Starting his career in Manchester, the city had a profound effect on him as it was so different from his childhood home. He recollected: “I remember so well arriving into Manchester in 1970, having travelled from the safety of suburban Surrey. It was exciting and felt very real.” This city sparked his curiosity about people’s lives, what it is to live in a Northern, largely working class and diverse city and he embraced his new context with enthusiasm. After his first year at Manchester Polytechnic, Parr began making cohesive documentary projects which explored a particular subject.
Some of the series included in this exhibition:
Prestwich Mental Hospital 1972 was Parr’s first documentary project. The images demonstrate how he was able to build a rapport with the patients so they felt comfortable having their photographs taken, a few even playing up to the camera. What could have been quite bleak, institutional images in fact reveal the humanity which Parr captured even in the very early stages of his career.
June Street with Daniel Meadows 1972 capture a community on the verge of disappearing. Parr and Meadows asked the residents if they could photograph them in their front rooms. The series has become a document of family life in Salford in the early 1970s, with family groups gathered around fireplaces or TVs, with ornaments, pictures, patterned wallpaper and carpets. This was where Parr’s interest in kitsch and decoration developed and started his lifelong fascination with the ordinariness of everyday life.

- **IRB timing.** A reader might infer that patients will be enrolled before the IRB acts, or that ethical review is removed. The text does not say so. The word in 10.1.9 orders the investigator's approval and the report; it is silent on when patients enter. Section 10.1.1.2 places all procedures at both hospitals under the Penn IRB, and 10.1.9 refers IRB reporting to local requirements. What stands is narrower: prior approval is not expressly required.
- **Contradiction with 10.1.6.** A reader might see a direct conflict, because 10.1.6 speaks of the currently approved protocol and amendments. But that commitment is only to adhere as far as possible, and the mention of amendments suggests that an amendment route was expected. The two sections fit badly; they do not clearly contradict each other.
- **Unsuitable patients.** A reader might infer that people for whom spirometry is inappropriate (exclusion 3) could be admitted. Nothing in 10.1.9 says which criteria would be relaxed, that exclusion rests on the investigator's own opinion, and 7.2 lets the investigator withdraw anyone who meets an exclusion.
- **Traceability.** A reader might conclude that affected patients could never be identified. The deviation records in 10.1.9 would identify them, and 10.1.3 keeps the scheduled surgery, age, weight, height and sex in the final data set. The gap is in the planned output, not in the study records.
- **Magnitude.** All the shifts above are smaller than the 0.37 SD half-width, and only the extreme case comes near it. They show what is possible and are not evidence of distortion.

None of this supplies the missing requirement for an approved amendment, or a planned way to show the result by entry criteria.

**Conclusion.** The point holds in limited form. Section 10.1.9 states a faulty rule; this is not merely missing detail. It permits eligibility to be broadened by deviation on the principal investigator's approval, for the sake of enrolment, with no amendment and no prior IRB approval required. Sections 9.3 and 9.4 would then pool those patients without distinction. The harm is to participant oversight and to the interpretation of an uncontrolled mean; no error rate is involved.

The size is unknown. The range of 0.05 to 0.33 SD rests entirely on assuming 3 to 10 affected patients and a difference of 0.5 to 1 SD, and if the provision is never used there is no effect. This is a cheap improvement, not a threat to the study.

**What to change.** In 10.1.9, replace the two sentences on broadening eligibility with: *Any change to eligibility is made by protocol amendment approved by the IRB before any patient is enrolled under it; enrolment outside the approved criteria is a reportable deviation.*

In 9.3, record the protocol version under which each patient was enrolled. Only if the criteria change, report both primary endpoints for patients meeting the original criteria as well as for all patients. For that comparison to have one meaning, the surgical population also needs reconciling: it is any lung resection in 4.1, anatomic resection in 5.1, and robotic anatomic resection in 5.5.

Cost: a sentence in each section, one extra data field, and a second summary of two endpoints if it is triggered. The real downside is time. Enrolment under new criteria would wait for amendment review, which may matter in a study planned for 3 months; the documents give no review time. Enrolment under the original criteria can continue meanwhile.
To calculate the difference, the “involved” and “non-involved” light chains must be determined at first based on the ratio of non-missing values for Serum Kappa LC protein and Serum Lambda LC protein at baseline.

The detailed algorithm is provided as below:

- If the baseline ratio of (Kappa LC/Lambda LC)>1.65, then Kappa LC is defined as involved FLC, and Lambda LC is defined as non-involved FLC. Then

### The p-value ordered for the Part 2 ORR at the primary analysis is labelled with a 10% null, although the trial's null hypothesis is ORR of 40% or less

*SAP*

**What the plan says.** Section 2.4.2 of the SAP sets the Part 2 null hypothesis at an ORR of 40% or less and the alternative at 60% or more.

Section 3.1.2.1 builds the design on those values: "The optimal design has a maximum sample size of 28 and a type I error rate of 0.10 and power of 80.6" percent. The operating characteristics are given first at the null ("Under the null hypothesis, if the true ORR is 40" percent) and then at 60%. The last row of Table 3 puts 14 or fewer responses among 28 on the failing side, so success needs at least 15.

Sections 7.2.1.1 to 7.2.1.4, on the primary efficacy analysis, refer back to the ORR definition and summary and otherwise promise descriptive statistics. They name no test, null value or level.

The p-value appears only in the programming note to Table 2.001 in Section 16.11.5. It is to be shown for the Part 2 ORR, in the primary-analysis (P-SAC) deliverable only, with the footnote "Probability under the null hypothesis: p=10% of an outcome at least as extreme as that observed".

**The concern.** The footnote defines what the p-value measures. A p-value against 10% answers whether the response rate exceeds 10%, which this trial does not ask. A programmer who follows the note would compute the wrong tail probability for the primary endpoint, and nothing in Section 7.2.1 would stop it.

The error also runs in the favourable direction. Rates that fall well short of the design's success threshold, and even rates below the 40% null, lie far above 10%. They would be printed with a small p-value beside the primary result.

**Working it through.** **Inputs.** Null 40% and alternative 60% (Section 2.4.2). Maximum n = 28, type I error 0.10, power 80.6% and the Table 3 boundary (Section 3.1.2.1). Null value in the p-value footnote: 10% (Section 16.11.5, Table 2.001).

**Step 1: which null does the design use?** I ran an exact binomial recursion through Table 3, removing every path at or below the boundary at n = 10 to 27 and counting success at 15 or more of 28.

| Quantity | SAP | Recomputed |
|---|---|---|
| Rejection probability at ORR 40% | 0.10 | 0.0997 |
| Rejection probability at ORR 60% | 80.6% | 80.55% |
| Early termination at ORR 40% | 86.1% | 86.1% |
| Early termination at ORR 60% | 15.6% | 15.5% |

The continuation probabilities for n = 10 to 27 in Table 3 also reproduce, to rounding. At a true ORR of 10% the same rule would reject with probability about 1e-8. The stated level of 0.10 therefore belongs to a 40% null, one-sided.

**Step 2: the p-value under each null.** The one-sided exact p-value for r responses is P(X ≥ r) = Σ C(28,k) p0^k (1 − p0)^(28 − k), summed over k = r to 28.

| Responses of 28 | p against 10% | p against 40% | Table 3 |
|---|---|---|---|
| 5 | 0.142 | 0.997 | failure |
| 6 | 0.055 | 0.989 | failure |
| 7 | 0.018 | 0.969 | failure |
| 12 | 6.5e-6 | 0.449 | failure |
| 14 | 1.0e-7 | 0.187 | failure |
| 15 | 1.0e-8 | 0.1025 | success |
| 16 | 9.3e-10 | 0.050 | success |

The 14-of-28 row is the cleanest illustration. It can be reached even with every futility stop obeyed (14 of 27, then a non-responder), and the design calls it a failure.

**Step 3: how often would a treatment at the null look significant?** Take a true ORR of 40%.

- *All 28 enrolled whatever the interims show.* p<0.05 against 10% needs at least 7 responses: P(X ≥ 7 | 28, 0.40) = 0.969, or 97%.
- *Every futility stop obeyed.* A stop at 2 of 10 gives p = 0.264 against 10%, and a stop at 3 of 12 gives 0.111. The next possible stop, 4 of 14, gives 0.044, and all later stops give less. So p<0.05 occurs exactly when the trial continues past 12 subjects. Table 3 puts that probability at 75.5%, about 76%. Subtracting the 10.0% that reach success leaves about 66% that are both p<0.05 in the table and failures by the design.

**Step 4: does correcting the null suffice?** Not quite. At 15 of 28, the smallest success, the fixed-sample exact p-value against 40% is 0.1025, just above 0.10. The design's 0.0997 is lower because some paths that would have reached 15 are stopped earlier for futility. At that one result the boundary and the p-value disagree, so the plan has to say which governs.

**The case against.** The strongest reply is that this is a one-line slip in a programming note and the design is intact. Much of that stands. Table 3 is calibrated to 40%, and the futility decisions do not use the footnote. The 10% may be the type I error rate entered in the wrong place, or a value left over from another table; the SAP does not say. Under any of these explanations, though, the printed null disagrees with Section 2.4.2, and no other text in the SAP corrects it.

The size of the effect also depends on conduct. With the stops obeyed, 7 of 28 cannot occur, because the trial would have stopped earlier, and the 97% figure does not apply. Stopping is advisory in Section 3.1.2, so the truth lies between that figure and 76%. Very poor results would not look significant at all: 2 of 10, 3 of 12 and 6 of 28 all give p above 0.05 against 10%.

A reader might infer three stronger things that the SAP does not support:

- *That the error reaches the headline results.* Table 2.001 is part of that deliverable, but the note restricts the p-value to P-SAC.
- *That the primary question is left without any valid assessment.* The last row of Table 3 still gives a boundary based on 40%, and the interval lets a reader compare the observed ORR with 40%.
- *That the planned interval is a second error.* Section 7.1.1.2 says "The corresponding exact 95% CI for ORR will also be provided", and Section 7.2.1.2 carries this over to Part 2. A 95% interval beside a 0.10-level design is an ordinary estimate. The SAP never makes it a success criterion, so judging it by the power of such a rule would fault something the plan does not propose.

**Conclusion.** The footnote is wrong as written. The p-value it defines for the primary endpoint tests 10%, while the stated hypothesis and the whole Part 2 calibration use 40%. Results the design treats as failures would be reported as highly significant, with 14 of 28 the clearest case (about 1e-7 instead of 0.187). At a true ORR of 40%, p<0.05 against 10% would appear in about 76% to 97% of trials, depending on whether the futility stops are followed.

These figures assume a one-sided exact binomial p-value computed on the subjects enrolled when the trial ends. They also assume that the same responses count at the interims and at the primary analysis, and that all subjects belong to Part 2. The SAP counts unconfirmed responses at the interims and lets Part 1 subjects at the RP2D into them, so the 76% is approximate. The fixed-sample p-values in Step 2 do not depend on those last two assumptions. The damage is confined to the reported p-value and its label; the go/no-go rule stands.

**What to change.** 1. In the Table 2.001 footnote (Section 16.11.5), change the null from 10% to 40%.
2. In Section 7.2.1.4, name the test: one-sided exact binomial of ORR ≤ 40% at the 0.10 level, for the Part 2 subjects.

In 1972, Parr created a board game, Love Cubes, which mixed his interest photography with conceptual art. He photographed nine heterosexual couples on a rainy afternoon in Manchester city centre, firstly individually and then together; the object of the game was to match up each couple, with no other information to help with the pairing process except for the details of each person’s hair, height and clothes.
There are seven Manchester pictures in the Bad Weather series from 1981, set across Britain and Ireland. Weather is our national obsession, our favourite topic of conversation for small talk. Here people battle against poor visibility and driving rain, umbrellas being blown inside out. Many of the images were captured with an underwater camera and flashgun, so that Parr could shoot in any weather condition. The use of flash allows him to capture the falling rain which would otherwise be almost invisible and means that the weather comes to the fore within image.
In 2008 Parr was commissioned by The Guardian to document 10 British cities including Manchester. He roamed Greater Manchester, taking pictures in places including Eccles, Stockport, Failsworth, Manchester Ship Canal, The Trafford Centre, Salford Quays, Denton, Moss Side and the Northern Quarter. He remarked on the changes to Manchester since his last visit, the dominance of the supermarket over neighbourhood shops and the regeneration after the 1996 IRA bomb which began Manchester’s journey to become an important economic and cultural centre. This series is his first Manchester work using a digital camera, which he started using in 2006.
You can see:
MARTIN PARR- ‘Return to Manchester’ – Manchester Art Gallery
16 November 2018 – 22 April 2019